Bill Martin Jr., 88, who wrote more than 300 books for children including such classics as "Brown Bear, Brown Bear, What Do You See?" and "Chicka, Chicka, Boom, Boom" that delighted young readers with adventuresome stories told in rhythmic language, died Aug. 11 at his home in Commerce, Tex. He had Parkinson's disease.

A struggling reader until he reached college, Dr. Martin finally learned the skill by memorizing poems by Robert Frost and Walt Whitman that his professor read in class. Once he had learned the verses by heart, he could pick out the words on the printed page.

He remembered his own learning experience when he started to write books for preschoolers. His frequent repetition of words and phrases was intended to help them remember new terms.

"Children will only read when they have language inside of themselves," Dr. Martin told Northwestern University's alumni magazine this year.

After his slow start, he received a doctorate in early childhood education at Northwestern and went on to develop several innovative reading programs as the editor in chief of the school division of publisher Holt, Rinehart & Winston through the 1960s.

He pioneered a participatory approach to learning, with stories that encouraged children to answer questions raised in books. He was one of the first children's authors to tour schools and bookstores, promoting his books by reading aloud to children, often accompanied by music and dancing.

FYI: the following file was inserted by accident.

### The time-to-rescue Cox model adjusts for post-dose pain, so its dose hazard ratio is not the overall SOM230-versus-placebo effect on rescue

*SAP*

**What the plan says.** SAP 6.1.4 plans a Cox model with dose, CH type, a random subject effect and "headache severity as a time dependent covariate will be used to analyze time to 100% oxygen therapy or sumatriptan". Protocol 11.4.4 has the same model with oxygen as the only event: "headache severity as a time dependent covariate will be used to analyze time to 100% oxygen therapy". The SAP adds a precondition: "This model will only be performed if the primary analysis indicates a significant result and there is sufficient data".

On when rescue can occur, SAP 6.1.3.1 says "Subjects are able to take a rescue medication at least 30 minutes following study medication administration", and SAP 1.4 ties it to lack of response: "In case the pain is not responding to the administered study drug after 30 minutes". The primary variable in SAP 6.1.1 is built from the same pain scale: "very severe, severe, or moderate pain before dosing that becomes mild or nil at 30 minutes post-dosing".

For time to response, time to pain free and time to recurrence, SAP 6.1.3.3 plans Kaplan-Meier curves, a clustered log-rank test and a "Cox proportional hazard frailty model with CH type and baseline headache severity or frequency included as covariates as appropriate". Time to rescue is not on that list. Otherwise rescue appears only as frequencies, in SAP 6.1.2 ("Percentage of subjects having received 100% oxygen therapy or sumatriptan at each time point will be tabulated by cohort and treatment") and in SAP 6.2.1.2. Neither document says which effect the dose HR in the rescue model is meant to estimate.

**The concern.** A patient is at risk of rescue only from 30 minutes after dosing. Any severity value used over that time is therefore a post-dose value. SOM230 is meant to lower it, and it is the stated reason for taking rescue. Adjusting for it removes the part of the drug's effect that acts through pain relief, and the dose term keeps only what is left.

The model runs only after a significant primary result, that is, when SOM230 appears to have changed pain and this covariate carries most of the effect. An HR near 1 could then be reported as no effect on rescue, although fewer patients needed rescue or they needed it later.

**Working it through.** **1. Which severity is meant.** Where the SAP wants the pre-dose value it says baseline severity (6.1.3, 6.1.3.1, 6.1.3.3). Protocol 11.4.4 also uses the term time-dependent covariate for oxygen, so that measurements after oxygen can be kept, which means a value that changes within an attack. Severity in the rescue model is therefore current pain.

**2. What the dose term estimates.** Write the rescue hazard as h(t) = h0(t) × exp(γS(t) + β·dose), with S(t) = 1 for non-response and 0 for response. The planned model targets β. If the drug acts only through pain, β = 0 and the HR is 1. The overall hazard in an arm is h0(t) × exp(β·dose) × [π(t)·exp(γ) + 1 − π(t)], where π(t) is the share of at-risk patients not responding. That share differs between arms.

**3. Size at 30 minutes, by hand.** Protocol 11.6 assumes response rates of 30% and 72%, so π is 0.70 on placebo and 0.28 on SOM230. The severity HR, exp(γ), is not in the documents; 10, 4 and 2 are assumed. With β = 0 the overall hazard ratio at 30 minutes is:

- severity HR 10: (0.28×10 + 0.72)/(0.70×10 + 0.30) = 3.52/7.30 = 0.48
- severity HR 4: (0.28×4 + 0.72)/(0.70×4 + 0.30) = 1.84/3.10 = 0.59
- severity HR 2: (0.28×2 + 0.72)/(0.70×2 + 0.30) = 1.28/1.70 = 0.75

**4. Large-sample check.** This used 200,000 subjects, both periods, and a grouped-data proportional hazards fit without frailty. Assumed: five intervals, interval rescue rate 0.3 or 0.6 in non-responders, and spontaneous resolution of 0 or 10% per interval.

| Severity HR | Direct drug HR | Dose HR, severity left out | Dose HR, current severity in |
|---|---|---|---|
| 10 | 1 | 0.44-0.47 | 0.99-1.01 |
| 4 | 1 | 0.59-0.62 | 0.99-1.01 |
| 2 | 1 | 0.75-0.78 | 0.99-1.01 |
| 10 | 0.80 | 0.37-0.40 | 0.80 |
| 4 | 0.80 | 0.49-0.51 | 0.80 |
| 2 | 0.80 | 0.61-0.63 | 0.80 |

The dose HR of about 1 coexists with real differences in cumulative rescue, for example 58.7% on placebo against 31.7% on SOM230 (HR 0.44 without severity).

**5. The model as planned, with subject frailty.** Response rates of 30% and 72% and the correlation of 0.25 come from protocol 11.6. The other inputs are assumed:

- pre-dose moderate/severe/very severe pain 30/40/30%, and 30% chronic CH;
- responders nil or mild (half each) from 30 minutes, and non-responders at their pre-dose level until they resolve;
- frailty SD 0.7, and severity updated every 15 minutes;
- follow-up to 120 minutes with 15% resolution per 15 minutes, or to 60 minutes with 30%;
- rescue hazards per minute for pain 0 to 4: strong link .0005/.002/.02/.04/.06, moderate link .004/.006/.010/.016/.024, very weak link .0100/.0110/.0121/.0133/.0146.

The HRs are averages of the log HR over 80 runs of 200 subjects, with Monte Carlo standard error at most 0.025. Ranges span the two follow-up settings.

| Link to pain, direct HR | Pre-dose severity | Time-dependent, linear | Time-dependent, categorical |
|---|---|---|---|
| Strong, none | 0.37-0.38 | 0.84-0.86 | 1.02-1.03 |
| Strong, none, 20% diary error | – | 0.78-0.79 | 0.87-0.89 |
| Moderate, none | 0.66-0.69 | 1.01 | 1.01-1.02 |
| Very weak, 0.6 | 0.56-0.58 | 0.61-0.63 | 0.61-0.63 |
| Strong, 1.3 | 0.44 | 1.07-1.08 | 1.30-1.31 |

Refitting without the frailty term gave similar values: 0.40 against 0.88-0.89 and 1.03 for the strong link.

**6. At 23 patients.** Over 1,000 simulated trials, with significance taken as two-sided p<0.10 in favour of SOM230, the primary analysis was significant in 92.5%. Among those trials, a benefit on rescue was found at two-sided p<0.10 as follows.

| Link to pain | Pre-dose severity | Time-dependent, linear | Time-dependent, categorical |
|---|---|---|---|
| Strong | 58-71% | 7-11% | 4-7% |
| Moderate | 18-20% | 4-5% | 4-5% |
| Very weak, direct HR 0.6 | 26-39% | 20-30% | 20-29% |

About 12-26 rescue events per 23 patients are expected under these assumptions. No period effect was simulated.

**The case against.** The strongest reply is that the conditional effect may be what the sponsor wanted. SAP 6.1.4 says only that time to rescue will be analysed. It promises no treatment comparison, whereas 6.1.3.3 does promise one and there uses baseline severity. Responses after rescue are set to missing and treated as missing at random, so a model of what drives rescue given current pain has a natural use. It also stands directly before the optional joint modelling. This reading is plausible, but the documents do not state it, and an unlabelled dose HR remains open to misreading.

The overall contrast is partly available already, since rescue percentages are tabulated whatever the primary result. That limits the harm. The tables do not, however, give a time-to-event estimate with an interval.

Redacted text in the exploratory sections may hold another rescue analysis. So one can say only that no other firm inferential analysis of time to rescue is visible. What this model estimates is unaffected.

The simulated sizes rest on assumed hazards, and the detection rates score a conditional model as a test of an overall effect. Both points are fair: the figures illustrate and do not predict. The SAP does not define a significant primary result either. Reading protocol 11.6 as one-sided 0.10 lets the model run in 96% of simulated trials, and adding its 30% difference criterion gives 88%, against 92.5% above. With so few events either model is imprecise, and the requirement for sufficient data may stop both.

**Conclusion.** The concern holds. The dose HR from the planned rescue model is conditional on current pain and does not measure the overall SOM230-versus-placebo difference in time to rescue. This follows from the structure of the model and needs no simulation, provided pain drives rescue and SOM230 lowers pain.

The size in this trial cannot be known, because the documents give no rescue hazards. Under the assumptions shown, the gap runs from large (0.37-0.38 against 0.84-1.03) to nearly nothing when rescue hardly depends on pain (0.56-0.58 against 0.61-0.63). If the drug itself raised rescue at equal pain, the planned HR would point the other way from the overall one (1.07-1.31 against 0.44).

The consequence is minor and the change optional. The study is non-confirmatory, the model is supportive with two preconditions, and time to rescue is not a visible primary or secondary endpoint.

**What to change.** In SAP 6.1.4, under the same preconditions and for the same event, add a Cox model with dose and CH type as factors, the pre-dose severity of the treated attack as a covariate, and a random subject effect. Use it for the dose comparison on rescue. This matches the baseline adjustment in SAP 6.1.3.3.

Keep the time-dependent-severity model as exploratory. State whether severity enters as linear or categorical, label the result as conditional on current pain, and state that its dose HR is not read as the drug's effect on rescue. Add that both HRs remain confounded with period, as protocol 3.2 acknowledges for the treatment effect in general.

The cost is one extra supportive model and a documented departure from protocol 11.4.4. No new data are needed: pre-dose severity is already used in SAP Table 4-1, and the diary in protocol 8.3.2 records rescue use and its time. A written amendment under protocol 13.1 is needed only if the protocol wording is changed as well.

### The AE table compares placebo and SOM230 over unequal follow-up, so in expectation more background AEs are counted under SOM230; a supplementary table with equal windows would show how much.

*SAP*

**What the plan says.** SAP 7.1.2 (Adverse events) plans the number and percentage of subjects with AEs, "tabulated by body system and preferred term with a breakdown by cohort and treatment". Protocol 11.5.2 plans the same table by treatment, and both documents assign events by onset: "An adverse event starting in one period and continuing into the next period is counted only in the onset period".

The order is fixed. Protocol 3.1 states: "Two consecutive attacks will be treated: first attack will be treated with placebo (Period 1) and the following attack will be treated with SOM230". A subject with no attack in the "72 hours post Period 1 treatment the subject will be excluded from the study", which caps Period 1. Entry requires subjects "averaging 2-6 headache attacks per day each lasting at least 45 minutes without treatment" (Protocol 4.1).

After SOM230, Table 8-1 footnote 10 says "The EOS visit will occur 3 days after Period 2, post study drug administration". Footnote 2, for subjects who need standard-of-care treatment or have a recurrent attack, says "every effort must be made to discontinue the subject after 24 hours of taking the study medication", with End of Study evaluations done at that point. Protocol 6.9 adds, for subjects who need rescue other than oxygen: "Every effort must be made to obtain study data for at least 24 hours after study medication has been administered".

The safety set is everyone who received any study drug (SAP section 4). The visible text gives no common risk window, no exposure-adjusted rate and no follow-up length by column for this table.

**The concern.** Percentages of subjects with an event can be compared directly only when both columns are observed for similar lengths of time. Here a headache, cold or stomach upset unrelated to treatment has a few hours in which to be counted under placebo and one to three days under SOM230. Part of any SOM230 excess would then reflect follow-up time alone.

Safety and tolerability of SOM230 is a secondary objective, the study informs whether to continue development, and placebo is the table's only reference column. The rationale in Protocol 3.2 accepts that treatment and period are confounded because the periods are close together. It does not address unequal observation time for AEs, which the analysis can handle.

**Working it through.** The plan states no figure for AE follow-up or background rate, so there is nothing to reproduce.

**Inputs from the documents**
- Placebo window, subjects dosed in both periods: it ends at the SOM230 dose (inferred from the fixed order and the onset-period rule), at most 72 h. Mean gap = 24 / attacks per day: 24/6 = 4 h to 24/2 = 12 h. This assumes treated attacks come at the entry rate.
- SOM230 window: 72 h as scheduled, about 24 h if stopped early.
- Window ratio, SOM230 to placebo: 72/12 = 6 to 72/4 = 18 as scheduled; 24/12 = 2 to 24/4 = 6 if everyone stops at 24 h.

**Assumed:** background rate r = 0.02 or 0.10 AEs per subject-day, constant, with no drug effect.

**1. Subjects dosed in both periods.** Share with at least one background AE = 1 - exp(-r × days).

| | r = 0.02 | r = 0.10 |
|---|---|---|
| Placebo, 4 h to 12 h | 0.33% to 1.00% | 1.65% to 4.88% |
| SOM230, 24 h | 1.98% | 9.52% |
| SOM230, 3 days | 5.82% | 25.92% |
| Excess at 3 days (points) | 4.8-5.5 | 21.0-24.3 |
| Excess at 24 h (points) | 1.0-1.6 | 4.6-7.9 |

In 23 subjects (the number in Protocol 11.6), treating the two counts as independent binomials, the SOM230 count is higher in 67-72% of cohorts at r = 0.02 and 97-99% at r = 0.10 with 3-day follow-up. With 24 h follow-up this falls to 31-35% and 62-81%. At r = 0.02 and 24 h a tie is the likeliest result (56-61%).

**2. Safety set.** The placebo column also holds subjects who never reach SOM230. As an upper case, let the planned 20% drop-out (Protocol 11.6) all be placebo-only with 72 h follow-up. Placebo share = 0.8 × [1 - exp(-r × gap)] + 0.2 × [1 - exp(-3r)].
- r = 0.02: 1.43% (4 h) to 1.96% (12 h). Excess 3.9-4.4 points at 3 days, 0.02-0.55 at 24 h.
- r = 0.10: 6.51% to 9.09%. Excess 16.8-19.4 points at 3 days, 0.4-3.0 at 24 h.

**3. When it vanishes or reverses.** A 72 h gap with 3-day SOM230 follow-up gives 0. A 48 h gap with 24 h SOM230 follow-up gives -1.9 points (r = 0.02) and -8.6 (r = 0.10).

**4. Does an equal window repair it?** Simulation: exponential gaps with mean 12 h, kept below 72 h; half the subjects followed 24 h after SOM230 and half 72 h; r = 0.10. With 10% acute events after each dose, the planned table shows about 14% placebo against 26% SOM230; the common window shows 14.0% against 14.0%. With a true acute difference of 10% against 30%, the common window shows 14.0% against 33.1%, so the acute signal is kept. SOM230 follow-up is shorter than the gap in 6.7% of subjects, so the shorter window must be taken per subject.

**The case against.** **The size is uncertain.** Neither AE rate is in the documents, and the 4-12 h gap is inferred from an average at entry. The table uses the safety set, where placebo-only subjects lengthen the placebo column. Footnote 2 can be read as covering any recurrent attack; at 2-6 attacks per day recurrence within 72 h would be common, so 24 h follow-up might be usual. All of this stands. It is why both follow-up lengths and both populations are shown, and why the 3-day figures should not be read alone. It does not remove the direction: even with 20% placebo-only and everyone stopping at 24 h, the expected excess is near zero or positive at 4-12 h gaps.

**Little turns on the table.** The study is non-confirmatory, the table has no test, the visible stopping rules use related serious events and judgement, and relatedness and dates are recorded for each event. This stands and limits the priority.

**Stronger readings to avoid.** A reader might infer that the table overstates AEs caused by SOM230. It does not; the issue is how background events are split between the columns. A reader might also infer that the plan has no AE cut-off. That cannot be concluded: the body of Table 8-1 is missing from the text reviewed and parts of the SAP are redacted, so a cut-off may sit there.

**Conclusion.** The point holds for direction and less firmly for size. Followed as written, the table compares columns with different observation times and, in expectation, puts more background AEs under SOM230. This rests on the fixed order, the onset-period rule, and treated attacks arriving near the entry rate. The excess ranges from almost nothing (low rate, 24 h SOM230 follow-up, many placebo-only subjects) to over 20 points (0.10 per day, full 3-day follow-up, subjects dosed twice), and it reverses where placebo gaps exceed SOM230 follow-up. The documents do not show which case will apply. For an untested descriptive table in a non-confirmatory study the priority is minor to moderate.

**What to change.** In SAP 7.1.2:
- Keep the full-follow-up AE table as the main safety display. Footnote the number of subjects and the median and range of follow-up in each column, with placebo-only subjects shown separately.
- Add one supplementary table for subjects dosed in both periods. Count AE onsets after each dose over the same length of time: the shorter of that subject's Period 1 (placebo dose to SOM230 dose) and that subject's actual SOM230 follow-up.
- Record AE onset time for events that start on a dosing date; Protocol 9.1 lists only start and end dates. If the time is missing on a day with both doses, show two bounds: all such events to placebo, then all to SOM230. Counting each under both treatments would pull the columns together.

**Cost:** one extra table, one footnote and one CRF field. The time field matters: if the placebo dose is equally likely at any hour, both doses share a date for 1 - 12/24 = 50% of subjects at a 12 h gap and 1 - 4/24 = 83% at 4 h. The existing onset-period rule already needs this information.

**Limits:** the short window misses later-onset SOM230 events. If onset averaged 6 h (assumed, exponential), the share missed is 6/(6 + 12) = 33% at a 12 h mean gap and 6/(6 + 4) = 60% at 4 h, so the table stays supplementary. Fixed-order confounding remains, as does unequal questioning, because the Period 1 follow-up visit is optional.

Dr. Martin often made animals his main characters -- "fluting" flamingos and "braying" zebras -- which he described with words that a child might not recognize at first but could begin to understand by listening.

He wrote two of his best-known books, "Brown Bear" and "Chika Chicka," on his own, but he also liked to collaborate with a writing partner, talking the story through as the first step.

He was a native of Hiawatha, Kan., and a graduate of Emporia State University in Kansas. He taught high school drama until the start of World War II and then served in the Army Air Forces for four years.

He wrote his first children's book for his brother Bernard, an artist, who asked him to create a story he could illustrate. The brothers published "The Little Squeegy Bug" (1945), about a bug that turns into a firefly, under their own Tell Well imprint. Former first lady Eleanor Roosevelt praised the book in her syndicated newspaper column, "My Day," and it eventually sold 1 million copies. The Martins went on to publish 10 more books together.

Dr. Martin's marriage to Betty Jean Bachmann Martin ended in divorce. A son died in 1963.

Survivors include a daughter and two brothers.